Addressing the Complexity of Big Data with Open Source
Just like a zoo with hundreds of different species and exhibits, the big data stack is created from more than 20 different projects developed by committers and contributors of the Apache Software Foundation. Each project has its own complex dependencies structure, which, in turn, build on one another very much like the Russian stacking doll (matryoshka). Further, all of these projects have their own release trains where different forks might include different features or use different versions of the same library. When combined, there are a lot of incompatibilities, and many of the components rely on each other to work properly, such as the case of a software stack. For example, Apache HBase and Apache Hive depend on Apache Hadoop's HDFS. In this environment, is it even possible to consistently produce software that would work when deployed to a hundred computers in a data center?...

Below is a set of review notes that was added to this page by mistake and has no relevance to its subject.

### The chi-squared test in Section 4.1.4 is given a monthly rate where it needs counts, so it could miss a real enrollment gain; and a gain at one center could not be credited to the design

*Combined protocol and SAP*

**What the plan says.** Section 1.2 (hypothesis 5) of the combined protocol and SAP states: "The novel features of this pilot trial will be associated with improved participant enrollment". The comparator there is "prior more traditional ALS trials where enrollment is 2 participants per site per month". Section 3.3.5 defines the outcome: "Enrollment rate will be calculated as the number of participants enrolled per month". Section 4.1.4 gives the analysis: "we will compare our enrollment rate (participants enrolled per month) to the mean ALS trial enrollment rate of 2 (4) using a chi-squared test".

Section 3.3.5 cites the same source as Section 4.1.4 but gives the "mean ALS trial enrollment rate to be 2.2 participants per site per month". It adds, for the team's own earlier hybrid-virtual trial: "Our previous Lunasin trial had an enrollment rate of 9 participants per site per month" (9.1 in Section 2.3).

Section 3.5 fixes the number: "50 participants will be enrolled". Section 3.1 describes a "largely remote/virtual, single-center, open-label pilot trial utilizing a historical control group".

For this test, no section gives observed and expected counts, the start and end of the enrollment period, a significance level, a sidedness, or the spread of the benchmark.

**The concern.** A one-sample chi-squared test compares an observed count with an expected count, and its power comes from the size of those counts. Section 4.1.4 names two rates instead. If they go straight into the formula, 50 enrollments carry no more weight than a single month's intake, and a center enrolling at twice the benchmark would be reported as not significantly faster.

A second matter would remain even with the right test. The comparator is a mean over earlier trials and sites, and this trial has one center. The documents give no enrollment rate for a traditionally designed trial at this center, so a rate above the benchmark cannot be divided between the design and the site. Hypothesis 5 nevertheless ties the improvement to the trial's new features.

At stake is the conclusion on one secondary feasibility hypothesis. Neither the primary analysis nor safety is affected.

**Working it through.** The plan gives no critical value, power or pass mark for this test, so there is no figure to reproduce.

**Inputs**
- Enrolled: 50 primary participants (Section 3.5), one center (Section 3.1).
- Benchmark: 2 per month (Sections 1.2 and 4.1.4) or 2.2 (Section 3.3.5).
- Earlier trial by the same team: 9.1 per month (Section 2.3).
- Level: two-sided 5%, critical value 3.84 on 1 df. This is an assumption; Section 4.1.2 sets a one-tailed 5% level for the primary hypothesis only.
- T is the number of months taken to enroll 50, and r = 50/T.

All of these moving parts effectively serve one purpose: to create the packages from known building blocks and transfer them a different environment (dev, QA, staging, and production) so that no matter where they are deployed, they will work the same way. The deployment mechanism needs to control the state of the target system. Relying on a state machine like Puppet or Chef has many benefits. You can forget about messy shell or Python scripts to copyfiles, create symlinks, and set permissions. Instead, you define "the state" that you want the target system to be, and the state machine will execute the recipe and guarantee that the end state will be as you specified. The state machine controls the environment instead of assuming one. These properties are great for operations at scale, DevOps, developers, testers, and users, as they know what to expect.
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